Album Review

Jason Turner

I respect doing something unique and doing it well.

Adam Green’s new album surprised me for a second. On the cover of Minor Love Green looks like a missing Stroke. His new leather jacket and irreverent, indie haircut led me to believe that perhaps he’d turned a new page in his musical career. Unlike his wardrobe, however, Green’s music was much more familiar, filled with low-fi charm, oddball references and obvious rhymes.

In another life Green was a Moldy Peach, the award-winning, anti-folk duo that won a Grammy for their work on Juno, and the outfit behind unforgettable classics like, “These Burgers,” “Downloading Porn with Davo” and “Who’s Got the Crack.”

A tiger can’t change his stripes and neither, apparently, can a Peach, which goes a long way toward explaining many of the eccentricities found on Minor Love.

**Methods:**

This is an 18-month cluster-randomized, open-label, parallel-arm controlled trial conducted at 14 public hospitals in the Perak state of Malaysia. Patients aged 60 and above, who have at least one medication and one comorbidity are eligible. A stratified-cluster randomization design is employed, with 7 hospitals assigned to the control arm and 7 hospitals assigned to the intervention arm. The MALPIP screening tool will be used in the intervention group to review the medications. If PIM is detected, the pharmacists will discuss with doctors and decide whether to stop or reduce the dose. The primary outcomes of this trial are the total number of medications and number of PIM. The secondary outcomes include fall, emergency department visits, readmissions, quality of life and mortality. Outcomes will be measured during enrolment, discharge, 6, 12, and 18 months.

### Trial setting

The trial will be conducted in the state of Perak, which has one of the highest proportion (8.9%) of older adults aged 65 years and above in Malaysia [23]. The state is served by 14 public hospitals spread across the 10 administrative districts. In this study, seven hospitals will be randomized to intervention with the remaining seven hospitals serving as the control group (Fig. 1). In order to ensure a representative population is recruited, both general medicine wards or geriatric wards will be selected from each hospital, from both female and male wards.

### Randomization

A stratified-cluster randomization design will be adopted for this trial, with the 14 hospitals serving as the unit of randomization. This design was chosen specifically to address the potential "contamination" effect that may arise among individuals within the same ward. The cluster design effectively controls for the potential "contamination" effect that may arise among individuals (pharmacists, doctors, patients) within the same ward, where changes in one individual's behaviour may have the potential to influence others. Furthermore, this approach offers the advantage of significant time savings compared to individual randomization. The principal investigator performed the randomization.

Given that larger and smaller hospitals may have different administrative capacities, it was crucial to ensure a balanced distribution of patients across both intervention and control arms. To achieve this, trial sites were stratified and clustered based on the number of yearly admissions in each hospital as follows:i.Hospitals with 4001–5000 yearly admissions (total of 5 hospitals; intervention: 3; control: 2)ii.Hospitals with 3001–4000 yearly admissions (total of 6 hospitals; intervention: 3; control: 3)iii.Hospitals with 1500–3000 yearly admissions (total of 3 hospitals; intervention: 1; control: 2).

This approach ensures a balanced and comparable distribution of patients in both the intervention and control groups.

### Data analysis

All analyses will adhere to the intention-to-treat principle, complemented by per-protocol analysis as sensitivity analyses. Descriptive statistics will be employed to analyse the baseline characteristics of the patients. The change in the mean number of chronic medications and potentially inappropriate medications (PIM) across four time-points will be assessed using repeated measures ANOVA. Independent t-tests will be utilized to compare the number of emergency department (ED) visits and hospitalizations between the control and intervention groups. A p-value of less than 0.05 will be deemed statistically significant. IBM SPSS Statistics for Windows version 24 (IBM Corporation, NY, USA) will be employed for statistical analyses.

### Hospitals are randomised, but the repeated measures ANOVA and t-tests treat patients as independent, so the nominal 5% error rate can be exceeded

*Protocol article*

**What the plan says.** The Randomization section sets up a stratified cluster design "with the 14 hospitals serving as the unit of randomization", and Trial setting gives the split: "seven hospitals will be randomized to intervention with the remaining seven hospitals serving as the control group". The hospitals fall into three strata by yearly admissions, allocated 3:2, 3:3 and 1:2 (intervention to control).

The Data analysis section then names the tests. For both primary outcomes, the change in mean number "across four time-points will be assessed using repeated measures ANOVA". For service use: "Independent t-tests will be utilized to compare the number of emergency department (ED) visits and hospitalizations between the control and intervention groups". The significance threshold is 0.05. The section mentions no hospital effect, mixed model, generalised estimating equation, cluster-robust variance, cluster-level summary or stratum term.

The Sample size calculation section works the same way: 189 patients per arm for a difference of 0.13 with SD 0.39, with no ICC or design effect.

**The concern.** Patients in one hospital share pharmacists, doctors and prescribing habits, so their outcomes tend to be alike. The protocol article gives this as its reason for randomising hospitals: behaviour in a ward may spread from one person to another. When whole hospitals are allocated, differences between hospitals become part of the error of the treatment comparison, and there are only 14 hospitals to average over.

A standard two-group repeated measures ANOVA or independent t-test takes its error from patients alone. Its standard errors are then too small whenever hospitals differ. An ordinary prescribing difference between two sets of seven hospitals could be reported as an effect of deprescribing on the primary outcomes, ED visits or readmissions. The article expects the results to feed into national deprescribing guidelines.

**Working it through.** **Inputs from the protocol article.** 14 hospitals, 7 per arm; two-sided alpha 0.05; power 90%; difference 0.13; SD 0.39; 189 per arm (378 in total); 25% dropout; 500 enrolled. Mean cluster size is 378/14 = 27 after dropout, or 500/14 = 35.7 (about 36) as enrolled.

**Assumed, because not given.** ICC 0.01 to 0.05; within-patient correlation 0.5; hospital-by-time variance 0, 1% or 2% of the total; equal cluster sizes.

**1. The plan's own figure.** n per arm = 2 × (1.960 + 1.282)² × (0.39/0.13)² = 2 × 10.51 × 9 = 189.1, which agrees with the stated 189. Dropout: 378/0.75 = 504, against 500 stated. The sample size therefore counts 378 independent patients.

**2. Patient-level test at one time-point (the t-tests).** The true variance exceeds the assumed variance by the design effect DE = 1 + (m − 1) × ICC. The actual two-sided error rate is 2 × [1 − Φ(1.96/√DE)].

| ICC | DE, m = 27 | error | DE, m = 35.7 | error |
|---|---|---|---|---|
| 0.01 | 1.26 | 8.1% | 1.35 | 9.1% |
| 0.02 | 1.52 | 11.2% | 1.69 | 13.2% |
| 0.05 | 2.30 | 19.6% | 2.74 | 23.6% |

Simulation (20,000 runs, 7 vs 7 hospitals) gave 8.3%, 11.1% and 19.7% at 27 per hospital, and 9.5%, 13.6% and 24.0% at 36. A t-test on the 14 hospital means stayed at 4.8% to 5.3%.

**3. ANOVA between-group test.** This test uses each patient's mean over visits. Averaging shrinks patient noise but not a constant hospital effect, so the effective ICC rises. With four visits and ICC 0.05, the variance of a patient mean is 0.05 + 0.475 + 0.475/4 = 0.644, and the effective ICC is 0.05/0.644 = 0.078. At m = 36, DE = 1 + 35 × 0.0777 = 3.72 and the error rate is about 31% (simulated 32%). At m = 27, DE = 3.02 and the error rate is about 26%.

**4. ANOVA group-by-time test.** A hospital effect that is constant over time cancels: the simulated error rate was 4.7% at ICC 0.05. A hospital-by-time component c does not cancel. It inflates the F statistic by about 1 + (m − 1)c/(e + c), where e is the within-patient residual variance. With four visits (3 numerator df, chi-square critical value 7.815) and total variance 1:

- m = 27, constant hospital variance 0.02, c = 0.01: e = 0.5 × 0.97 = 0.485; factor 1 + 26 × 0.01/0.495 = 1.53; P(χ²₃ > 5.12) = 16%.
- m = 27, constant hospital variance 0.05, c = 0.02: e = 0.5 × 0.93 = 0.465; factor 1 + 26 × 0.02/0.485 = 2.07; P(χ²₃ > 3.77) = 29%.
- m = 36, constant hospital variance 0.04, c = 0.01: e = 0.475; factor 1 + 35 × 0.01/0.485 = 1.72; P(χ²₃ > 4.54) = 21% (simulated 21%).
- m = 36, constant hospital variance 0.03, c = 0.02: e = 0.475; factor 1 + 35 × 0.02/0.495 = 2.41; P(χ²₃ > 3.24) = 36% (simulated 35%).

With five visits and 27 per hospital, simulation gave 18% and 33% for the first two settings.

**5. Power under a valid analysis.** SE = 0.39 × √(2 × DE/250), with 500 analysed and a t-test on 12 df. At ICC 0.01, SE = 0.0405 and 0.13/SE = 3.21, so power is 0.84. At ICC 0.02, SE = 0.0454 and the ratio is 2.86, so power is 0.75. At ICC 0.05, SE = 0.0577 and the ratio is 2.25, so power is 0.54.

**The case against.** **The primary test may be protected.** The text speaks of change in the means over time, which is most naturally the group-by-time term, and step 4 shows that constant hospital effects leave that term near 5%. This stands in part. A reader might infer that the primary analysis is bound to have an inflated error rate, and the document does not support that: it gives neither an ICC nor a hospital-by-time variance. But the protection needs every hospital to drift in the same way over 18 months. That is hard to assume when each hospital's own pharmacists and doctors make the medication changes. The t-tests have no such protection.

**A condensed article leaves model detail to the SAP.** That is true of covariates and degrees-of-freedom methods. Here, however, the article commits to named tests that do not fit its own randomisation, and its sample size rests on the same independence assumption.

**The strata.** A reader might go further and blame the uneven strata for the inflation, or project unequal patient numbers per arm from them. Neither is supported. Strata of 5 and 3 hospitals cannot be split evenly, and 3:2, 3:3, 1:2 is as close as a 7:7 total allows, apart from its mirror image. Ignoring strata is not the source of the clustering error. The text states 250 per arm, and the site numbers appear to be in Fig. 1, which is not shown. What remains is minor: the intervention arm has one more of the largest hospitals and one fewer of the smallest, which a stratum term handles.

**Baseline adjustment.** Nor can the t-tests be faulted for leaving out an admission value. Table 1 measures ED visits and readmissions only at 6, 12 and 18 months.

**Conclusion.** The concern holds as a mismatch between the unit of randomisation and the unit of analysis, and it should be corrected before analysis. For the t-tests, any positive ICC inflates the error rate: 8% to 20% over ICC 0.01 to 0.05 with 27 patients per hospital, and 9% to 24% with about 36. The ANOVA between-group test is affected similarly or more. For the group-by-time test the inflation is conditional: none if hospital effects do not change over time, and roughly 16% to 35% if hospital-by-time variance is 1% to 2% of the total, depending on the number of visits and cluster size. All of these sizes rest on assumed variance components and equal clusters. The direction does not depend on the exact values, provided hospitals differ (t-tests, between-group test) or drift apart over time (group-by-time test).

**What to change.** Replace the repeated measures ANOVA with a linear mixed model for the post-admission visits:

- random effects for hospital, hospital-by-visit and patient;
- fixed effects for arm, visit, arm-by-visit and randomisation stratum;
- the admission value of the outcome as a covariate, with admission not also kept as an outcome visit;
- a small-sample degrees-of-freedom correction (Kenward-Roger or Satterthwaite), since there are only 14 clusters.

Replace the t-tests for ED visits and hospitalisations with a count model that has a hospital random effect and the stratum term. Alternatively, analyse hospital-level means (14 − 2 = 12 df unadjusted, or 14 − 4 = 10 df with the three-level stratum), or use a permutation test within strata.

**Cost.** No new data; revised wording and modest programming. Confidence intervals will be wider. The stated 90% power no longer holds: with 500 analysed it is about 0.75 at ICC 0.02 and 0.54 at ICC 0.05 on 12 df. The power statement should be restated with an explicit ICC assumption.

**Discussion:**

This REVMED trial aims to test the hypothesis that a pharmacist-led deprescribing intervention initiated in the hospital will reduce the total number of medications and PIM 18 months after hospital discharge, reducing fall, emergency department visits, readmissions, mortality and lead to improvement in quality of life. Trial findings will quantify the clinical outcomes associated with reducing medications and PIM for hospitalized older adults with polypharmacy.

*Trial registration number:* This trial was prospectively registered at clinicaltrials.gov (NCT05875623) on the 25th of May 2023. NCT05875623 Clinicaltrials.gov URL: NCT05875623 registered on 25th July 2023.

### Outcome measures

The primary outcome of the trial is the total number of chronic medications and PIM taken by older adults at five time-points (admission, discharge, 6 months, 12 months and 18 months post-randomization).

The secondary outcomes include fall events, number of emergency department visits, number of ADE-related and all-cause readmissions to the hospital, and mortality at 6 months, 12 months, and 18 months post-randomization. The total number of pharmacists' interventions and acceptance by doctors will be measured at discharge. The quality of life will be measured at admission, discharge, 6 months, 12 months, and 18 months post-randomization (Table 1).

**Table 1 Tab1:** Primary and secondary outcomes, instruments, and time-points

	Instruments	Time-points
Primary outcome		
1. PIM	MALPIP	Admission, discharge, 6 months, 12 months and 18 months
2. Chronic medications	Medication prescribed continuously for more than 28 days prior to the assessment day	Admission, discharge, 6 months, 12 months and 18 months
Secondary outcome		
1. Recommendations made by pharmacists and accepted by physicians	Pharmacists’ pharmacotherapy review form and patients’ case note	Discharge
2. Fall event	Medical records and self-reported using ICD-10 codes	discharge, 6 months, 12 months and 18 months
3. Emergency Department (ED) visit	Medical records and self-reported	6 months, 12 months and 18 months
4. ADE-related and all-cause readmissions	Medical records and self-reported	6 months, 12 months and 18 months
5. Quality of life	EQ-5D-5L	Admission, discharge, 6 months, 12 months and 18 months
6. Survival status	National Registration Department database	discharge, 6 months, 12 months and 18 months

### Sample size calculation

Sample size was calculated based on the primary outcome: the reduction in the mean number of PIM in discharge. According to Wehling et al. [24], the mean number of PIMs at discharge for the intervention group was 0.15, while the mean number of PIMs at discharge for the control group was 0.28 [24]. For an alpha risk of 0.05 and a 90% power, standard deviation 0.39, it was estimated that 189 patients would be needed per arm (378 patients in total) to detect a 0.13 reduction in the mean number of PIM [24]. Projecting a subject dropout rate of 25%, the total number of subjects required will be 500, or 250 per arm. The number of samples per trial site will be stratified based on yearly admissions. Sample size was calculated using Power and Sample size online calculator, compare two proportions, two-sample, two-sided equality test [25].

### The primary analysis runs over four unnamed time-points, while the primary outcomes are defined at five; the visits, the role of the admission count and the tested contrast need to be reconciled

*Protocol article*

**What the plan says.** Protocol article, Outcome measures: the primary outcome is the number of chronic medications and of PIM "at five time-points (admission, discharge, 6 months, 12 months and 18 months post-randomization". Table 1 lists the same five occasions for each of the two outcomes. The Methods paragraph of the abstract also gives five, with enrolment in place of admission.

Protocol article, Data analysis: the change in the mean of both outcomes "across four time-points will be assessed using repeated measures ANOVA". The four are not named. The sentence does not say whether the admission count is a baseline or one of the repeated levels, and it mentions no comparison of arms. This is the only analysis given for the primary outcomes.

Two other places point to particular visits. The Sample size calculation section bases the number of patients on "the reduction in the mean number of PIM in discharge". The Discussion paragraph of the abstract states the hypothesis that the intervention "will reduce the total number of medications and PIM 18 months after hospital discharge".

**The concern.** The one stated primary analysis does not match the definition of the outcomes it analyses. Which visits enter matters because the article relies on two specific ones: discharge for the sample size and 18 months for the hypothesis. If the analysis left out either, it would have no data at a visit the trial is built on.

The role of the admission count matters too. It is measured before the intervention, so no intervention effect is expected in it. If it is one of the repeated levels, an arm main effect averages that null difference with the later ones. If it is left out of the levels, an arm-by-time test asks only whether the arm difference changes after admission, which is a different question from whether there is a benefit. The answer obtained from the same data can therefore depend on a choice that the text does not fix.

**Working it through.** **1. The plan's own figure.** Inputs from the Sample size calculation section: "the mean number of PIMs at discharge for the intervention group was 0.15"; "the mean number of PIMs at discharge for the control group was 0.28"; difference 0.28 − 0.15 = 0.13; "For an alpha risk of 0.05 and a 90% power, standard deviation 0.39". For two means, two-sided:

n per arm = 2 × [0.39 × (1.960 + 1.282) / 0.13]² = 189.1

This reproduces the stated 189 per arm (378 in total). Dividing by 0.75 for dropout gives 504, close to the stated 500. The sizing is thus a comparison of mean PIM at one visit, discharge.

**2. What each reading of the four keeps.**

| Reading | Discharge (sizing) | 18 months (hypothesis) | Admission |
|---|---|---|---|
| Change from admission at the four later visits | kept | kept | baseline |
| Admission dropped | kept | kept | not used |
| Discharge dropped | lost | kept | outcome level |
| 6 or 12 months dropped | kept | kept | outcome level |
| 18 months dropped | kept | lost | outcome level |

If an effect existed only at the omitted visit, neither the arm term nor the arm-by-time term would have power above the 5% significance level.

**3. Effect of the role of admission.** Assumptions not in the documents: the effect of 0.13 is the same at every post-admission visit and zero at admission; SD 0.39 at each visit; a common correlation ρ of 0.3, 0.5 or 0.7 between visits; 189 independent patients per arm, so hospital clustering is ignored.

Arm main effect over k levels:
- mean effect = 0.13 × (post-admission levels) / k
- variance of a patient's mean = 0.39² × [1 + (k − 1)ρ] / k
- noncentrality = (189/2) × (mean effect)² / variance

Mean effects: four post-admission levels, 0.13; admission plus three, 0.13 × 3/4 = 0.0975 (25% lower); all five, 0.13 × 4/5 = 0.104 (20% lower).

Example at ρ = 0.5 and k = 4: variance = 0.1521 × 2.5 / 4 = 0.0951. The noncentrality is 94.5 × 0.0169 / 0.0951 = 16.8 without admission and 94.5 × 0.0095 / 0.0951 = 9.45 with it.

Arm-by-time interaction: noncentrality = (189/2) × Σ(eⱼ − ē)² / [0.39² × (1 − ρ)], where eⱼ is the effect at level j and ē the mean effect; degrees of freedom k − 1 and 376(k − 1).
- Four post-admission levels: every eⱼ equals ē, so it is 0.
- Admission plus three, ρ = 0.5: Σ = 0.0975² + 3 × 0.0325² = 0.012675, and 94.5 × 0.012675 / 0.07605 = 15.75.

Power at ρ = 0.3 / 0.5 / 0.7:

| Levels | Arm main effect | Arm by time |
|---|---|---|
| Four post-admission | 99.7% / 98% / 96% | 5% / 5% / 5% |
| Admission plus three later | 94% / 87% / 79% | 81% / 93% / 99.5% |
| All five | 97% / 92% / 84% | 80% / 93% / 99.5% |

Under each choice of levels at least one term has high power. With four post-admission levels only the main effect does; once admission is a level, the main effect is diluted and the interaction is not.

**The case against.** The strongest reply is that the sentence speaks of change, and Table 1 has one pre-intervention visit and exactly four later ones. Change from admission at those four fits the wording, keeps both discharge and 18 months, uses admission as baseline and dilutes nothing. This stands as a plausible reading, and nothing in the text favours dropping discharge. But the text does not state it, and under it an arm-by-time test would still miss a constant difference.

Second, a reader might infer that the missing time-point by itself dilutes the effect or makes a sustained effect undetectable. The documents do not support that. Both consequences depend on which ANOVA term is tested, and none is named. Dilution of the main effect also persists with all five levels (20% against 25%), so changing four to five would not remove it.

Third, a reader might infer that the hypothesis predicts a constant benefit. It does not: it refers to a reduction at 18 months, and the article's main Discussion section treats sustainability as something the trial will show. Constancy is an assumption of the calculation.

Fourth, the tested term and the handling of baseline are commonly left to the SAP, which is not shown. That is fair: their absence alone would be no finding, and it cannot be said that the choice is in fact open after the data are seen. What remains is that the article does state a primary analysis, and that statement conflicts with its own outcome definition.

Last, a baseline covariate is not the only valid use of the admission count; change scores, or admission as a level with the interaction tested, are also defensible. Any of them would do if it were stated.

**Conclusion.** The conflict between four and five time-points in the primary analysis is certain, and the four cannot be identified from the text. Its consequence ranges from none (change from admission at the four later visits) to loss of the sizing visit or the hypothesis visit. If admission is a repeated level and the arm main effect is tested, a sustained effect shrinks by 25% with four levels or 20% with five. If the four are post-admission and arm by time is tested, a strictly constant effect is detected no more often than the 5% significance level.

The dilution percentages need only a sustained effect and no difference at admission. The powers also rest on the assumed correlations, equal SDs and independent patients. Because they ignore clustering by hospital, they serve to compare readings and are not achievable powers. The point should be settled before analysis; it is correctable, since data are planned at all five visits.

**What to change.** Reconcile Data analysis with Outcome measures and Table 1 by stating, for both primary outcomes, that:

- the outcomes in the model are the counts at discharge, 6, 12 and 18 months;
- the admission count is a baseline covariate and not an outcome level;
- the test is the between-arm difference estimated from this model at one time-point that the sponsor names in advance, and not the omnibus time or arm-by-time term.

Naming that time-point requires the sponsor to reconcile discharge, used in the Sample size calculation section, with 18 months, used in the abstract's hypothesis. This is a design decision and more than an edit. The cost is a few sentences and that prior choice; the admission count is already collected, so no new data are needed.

Sonically the album is groovier than Green’s Peaches tunes, giving listeners the impression they’re sitting in on an eccentric New York billionaire’s ramblings, versus the odd, confessional, playground banter, with filthy words and swears, that typified Moldy records
Interestingly, Green seemed to nail the crooner vibe reminiscent of Lou Reed, or possibly even Michael Buble on his eighth gin and tonic. His unique lyrical delivery and quirky enunciation keep the record from ever getting stale, but it often borders on monotonous and lullaby-like. It’s hard to imagine a less inspired vocal performance.

The songs are short, the longest clocking in at 2:58, (which is probably a good thing since there aren’t many dynamic changes) and filled with examples of lyrical couplings that only Green (and perhaps Kimya Dawson) would/could/should come up with.

I respect doing something unique and doing it well. Although Wayne Coyne comes in a close second, nobody in the world writes strange songs about strange subjects like Green and Minor Love is truly an example of a man in his element.